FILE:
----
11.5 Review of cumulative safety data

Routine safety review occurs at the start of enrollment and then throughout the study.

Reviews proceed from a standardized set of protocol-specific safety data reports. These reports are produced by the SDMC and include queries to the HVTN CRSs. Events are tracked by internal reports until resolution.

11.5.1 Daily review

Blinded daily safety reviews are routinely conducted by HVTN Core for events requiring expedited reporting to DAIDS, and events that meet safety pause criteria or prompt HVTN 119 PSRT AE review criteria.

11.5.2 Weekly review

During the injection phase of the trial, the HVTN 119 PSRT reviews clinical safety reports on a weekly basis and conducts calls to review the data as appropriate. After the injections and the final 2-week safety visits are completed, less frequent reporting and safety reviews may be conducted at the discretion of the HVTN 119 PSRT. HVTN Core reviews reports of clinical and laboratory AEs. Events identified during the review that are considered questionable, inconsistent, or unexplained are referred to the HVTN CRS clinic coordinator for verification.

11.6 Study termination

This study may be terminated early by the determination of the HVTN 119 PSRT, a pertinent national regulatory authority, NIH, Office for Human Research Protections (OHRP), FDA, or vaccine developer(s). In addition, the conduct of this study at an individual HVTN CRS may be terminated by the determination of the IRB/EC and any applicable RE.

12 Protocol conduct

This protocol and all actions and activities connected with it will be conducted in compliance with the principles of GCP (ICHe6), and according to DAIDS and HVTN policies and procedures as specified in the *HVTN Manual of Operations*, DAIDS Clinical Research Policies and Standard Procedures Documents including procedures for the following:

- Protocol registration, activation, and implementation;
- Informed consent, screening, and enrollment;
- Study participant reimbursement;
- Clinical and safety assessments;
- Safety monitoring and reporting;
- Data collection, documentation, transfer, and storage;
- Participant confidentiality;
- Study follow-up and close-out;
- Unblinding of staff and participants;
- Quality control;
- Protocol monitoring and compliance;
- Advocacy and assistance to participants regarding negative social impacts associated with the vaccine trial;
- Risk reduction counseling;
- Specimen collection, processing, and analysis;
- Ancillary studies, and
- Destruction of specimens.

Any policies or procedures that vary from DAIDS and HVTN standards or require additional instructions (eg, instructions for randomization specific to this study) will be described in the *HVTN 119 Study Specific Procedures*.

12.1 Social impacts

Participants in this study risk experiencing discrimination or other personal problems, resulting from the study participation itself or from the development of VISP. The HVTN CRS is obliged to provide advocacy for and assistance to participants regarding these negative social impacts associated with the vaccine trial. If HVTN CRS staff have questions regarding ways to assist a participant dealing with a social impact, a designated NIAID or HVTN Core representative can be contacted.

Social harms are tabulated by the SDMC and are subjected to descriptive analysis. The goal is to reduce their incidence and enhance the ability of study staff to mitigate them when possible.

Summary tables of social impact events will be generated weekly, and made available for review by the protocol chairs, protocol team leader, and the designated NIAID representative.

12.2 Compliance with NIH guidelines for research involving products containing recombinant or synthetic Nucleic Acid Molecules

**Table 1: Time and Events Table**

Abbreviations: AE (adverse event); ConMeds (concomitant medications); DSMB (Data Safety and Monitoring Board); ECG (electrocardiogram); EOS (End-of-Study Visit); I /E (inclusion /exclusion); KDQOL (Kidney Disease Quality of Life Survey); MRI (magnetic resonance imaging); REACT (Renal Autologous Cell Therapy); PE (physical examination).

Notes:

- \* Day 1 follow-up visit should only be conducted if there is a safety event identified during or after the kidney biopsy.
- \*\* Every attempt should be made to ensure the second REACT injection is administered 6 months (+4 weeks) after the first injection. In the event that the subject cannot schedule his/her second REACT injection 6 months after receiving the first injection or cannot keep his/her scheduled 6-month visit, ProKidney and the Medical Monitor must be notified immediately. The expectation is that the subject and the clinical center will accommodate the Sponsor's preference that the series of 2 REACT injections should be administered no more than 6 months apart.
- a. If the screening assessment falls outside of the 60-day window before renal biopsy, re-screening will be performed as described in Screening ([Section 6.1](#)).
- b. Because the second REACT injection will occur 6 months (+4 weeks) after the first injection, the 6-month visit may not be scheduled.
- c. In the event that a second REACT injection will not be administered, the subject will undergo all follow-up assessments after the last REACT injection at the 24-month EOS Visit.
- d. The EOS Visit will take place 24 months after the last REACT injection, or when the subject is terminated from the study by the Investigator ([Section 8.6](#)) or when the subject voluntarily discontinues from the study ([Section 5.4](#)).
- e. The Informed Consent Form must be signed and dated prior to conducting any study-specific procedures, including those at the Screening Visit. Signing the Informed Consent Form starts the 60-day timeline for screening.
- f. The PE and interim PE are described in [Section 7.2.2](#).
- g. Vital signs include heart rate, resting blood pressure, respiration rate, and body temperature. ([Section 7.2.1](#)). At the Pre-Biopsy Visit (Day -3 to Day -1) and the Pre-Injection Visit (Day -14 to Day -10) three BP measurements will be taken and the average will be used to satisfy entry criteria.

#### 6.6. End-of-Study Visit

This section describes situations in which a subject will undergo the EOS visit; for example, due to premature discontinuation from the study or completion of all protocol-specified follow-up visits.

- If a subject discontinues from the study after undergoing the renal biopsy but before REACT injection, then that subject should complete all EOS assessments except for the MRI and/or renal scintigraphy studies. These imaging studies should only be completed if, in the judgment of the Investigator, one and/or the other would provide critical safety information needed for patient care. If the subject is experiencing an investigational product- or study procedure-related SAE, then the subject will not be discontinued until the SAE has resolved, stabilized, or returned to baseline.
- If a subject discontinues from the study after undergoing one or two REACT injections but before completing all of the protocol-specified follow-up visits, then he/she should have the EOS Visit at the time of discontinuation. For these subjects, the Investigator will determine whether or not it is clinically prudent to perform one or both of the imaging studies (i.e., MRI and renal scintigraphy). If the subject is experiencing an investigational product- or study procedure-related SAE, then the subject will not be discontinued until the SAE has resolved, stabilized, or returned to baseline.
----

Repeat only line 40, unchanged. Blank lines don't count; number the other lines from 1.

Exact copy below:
- b. Because the second REACT injection will occur 6 months (+4 weeks) after the first injection, the 6-month visit may not be scheduled.